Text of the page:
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Amendment to N.J. Renaissance school act advances

A bill amending the Urban Hope Act passed the New Jersey Senate unanimously Thursday, putting it on track to Gov. Christie's desk.

A bill amending the Urban Hope Act passed the New Jersey Senate unanimously Thursday, putting it on track to Gov. Christie's desk.

The bill - which includes provisions to define the borders of Renaissance school campuses, expand the pool of eligible students, and build dormitories - comes a year and a half after Christie signed the act, designed to stimulate alternatives in education.

Sen. Donald Norcross (D., Camden), who sponsored the initial act, proposed the amendments last month. His goal, he said, is to give Renaissance schools more flexibility. Norcross' brother is a driving force behind the KIPP Cooper Norcross Academy Renaissance school in Camden.

The Urban Hope Act gives school boards in Camden, Trenton, and Newark the power to approve up to four of the public-private, charter-like renaissance projects in each city. To date, only Camden has used the statute.

The KIPP academy proposal was the only one approved by the Camden school board in November. Academy officials plan to open what likely will be the state's first Renaissance school in 2014 in Camden.

The academy was created in a partnership among KIPP, one of the largest charter school networks in the country; the Cooper Foundation, the charitable arm of Cooper University Hospital; and the Norcross Foundation, established by the family of Norcross and his brother George E. Norcross III, chairman of Cooper University Hospital, a Democratic leader, and a managing partner of the company that owns The Inquirer.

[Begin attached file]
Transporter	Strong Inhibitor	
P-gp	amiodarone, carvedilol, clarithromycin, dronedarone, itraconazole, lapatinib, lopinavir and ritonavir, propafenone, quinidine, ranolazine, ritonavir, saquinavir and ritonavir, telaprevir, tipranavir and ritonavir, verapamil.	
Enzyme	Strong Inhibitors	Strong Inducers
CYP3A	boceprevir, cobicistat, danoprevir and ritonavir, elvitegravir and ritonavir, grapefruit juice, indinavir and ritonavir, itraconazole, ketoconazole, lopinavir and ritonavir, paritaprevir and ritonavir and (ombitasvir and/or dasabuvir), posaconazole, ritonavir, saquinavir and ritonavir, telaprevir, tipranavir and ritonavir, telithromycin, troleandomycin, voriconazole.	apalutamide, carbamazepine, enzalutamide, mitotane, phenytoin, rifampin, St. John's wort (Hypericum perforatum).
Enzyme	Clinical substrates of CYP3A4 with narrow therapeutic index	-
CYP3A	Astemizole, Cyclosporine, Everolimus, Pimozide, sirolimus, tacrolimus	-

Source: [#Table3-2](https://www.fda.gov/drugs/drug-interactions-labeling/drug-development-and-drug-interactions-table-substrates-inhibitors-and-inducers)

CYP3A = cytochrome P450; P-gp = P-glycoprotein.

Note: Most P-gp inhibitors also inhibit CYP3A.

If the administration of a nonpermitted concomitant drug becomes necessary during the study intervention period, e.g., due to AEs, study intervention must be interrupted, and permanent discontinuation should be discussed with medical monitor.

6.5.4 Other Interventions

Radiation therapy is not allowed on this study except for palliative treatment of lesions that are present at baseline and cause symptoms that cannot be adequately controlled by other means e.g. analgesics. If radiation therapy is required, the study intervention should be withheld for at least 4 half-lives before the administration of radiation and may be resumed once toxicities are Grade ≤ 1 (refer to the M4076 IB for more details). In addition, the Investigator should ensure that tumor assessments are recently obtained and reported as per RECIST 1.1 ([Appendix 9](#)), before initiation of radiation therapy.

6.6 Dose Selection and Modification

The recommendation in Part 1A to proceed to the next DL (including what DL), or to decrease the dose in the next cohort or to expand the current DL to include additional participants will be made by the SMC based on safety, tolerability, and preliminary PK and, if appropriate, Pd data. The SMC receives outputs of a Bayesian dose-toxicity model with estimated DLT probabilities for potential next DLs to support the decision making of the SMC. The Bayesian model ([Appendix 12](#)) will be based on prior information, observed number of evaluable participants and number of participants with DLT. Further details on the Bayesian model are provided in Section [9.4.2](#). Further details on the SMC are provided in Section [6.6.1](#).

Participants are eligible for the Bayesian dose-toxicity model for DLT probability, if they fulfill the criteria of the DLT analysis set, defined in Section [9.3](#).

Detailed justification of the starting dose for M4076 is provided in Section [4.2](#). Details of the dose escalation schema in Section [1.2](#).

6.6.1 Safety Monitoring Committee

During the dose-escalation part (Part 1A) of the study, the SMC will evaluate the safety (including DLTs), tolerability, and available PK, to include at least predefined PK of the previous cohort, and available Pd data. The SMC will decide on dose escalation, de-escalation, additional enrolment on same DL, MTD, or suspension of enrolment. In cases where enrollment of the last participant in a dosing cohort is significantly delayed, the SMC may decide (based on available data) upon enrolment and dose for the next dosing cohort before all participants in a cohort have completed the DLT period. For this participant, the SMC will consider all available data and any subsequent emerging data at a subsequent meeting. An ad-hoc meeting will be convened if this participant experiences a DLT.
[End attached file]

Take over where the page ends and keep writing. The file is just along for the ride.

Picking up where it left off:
The KIPP application defined its campus as the entire city, drawing criticism from David Sciarra, executive director of the New Jersey Education Law Center, and some community activists, who contend that a campus has to have more specific boundaries.

One of the amendments defines an urban campus area for a Renaissance school project as a radius of 1.5 miles centered on the address of its first building.

The exception to that rule is projects that include a high school. Those projects would have to be within a two-mile radius.

KIPP is planning to have five schools in its Camden project, including a high school, and enroll more than 2,000 students.

School founders hope to open the first school in Camden in the fall of 2014 on a site in Lanning Square that was long reserved for a traditional public school. A second KIPP school will open at the same site later, but the other three locations have yet to be identified.

As defined by the amendment bill, a specific school address is needed only for the first facility. It states that the locations for the other facilities must be identified at least a year prior to opening.

Students residing in the attendance area established by the Renaissance school district would be automatically enrolled in the school.

A new provision allows parochial and private school students, not just public school students, who live in Camden to enroll in a lottery for Renaissance school admission.

Yet another amendment calls for individuals employed by a Renaissance school to establish New Jersey residency within five years of being hired.

The provision of the bill that would have allowed for bonds to fund a Renaissance school project was eliminated this week during a hearing of the Assembly. Also eliminated was a proposal to use New Jersey Housing and Mortgage Finance Agency funding to build dormitories. Renaissance school officials would have to find other financing.